“There’s a unique sense, a unique spirit up there that’s not found anywhere else in this valley”
by Than Acuff
It’s not on the immediate radar of most mountain bikers. In fact it’s deep enough that its use came from the wheels of motorcycles more than anything else. That said, trail 583, a.k.a. Crystal Peak trail, offers a connection to the high country and is in need of some repairs.
During the last travel management plan sessions in 2013, the Crystal Peak trail, among others, was deemed non-motorized, and the plan since that designation has been to bring the trail back to a rideable and more sustainable condition.
“Once they designated a few trails in Cement Creek as non-motorized we felt a responsibility to fix those trails and knock them off one by one,” says Crested Butte Mountain Bike Association (CBMBA) board president Matt Whiting. “Crystal Peak is the last one.”
This summer, thanks to the efforts of CBMBA and the U.S. Forest Service, workers are currently on the trail, and following the big CBMBA overnighter trail work scheduled August 20-21, the trail should be much improved.
“You will be able to ride from Crested Butte South to Star Pass without getting off your bike,” says CBMBA executive director Dave Ochs.
The Crystal Peak trail starts 14 miles up the Cement Creek drainage and is 2.1 miles long, climbing 1,000 feet to the high ridge between Mt. Tilton and Crystal Peak, reaching an elevation of 12,159 feet. It then drops off the backside of the ridge, contours along the top of the drainage and then turns back uphill to Star Pass, connecting with trail 400 at the top of Brush Creek. It’s a lung buster for sure. But the trail provides bike access to the high country unlike any trail around.
“It’s just one of the most amazing places you can be on a bike,” says Whiting. “To me, one of the best parts is being able to connect Brush Creek and Cement Creek and get to Star Pass. Also, people are looking to get out farther and are looking for epic descents and Crystal Peak trail gets you there.”
“There’s a unique sense, a unique spirit up there that’s not found anywhere else in this valley,” adds Ochs.
Funds needed for work on the Crystal Peak trail were part of a larger grant written by Whiting two years ago. Those funds were designated for work to be done on trail 402, aka Strawberry Creek, 409 and Crystal Peak trail. But as the work of both CBMBA volunteers and the USFS work force on 409 and 402 was finished up, Whiting realized that more money was needed to do the Crystal Peak trail project.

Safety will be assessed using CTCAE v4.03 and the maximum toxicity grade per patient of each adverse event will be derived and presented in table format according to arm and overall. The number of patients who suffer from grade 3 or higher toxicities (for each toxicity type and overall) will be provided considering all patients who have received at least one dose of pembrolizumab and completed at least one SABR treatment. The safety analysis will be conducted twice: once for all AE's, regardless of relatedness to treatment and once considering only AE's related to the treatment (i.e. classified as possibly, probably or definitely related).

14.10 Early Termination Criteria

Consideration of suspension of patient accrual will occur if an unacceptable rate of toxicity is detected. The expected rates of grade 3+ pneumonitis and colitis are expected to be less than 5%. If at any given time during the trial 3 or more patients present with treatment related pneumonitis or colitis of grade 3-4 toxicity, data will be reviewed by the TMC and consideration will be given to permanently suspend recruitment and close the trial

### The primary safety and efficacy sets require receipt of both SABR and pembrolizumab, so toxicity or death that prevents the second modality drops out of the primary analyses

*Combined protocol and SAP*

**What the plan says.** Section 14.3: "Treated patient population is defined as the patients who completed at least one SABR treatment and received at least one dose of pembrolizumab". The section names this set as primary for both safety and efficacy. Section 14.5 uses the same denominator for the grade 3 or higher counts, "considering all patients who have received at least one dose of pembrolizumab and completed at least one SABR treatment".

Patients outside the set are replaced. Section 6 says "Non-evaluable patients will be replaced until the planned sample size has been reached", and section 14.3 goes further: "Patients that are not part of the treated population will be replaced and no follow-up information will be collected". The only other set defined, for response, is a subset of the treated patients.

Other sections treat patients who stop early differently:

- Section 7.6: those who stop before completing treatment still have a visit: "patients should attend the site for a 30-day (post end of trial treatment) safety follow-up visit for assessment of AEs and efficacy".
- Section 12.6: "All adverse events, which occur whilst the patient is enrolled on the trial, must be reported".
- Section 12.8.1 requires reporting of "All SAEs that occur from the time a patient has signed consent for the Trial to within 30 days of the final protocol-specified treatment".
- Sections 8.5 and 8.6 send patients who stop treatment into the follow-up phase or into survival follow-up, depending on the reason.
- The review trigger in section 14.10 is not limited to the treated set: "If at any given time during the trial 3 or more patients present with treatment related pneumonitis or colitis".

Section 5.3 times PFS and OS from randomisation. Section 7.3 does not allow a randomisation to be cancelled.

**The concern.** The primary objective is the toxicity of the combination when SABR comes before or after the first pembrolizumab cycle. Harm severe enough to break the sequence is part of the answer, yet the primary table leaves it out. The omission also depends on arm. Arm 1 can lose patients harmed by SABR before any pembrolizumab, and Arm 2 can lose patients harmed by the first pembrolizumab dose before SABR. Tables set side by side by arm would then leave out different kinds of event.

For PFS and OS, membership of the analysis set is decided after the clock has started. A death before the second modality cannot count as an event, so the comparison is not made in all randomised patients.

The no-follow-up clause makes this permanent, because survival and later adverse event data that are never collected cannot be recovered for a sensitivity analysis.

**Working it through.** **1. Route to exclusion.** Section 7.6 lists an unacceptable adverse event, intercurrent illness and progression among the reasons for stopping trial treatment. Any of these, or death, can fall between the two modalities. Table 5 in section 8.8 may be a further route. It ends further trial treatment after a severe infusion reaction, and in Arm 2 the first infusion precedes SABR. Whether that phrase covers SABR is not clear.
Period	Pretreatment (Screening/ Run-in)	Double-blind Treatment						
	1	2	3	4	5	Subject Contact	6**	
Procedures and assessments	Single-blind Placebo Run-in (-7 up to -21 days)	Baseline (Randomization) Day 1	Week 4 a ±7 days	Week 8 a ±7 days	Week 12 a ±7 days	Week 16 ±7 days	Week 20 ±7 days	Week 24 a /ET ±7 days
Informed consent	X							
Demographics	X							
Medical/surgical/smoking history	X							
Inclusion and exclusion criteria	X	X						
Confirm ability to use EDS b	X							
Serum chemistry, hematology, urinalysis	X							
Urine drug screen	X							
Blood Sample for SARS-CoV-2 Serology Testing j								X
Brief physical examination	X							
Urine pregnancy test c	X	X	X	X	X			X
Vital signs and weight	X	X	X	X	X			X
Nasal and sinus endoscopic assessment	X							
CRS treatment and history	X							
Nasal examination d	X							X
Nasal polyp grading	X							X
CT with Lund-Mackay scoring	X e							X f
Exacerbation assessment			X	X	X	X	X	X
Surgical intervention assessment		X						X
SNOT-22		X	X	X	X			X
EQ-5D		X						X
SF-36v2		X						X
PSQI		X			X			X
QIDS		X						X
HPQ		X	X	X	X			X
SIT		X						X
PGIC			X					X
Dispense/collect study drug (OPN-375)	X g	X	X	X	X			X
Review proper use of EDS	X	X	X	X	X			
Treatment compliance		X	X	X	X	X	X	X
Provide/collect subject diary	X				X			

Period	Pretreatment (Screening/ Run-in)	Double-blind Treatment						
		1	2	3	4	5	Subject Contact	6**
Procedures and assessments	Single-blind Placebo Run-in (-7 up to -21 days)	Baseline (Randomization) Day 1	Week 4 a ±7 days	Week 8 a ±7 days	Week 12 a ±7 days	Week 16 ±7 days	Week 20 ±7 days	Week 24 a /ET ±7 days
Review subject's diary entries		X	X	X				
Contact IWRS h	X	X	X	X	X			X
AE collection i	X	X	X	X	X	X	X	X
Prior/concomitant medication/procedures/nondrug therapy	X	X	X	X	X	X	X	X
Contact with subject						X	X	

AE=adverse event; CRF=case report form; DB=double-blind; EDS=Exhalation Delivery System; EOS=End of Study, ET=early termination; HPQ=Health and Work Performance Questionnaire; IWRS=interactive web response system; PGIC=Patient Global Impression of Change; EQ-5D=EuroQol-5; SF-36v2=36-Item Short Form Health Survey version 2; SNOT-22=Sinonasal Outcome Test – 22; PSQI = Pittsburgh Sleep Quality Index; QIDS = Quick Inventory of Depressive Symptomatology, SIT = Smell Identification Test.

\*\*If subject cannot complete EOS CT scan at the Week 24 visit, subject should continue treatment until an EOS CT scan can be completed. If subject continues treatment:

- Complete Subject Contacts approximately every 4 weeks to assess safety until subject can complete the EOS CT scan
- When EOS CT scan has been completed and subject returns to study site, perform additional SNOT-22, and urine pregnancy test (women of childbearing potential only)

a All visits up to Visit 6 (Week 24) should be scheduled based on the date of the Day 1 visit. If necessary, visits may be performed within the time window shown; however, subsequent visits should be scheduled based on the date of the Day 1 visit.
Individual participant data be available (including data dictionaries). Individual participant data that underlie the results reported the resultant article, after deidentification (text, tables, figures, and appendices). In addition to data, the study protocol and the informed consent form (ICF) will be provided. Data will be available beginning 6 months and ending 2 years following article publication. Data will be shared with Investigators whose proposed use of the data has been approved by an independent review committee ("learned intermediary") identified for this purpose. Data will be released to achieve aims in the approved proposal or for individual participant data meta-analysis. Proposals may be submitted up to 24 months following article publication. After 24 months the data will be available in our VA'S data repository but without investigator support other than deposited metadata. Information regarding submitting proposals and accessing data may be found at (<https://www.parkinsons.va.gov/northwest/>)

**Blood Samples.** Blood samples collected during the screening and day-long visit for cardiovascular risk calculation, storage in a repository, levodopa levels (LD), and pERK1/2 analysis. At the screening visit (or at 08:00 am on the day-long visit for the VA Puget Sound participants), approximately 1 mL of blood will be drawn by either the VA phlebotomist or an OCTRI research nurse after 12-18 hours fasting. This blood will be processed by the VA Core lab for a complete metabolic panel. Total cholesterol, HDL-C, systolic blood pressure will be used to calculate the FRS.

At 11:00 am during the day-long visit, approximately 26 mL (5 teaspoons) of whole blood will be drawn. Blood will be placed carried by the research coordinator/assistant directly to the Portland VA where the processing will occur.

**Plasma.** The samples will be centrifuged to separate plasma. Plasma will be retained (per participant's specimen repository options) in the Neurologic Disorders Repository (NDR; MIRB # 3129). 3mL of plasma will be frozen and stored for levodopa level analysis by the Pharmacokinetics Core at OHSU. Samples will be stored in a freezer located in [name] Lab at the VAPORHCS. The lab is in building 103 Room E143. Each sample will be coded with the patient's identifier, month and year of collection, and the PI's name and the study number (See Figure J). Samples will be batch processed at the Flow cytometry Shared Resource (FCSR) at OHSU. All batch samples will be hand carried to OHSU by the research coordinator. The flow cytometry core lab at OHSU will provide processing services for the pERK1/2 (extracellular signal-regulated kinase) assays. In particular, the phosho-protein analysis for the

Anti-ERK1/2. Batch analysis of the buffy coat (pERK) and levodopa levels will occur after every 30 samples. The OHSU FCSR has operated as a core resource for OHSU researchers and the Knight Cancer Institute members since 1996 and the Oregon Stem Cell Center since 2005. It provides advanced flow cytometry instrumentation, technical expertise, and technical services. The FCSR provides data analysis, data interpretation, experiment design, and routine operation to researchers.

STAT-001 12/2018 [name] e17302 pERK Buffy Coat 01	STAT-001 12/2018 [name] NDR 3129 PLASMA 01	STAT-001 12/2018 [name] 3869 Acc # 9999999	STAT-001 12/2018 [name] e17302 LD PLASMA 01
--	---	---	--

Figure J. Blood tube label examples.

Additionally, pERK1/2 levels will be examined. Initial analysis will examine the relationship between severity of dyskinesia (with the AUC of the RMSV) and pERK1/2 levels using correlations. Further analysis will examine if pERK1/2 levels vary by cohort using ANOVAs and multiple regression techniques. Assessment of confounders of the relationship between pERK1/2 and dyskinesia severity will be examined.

“We didn’t have enough money so we had to go back for more,” says Whiting.
Whiting applied for an additional $18,500 grant in February and found out in April that the grant proposal was successful. Whiting touts the efforts of CBMBA and the community support as a significant reason for their grant proposal success.
“The fact that we’re leveraging these funds with volunteer commitments helps,” says Whiting. “We also work on revegetation and wetlands and show that we follow through on our commitments and the committee appreciates that follow-through.”
The trail will remain open and Whiting was up there earlier this week and said the Forest Service crew is currently camped up Cement Creek and hard at work.
“They did a pretty significant realignment already near the top,” says Whiting.
Work is expected to continue throughout the summer, culminating with the CBMBA trail work overnighter. Whiting explains that the trail layout decisions are in the hands of the Forest Service and while the end product layout may not be exactly what CBMBA is looking for, the process is far more efficient than the alternative.
“It would have been buried in the NEPA [National Environmental Policy Act] and they’re so busy already with other projects that it could have been another 10 years if we were in the NEPA process,” says Whiting. “The idea is to realign the worst sections and do the best we can to make it the best trail it can be.”
The plan for CBMBA during the overnighter is to work on realigning the lower section of the Crystal Peak trail in the trees and then do additional work on a motorized section that rises up to Star Pass.
As always, the overnighter is in need of massive volunteer support—and it’s not just about working, it’s also about getting out in the woods and having a good time.
“We’ll be going deep on this one,” says Ochs. “Rim Tours will once again be on site and taking care of all our food and re-energizing needs. Mark the calendar now. You don’t want to miss this, let alone the mad prizes you’ll take home courtesy of our sponsors.”
Whiting is hoping for the same turnout they had for the Point Lookout trail, when 100 people turned out to build 2.1 miles of trail.
“We’re hoping for 100,” says Whiting. “We want to make this one of the biggest overnighters ever. It’s going to be some hard work but a cool place to spend the day. We’re looking forward to getting deeper into the backcountry.”
But it doesn’t end there as the Crystal Peak trail work is just part of an even bigger plan in the Cement Creek drainage to link the lower and upper Cement Creek trails to the Crystal Peak trail using other existing trails.
“The ultimate dream is to connect Upper Cement trail to Crystal Peak and Lower Cement trail to Upper Cement trail and have 15 miles where you don’t have to ride the road,” explains Whiting. “It’s only six miles of trail building to connect all of that. It’s not as outlandish as it sounds.”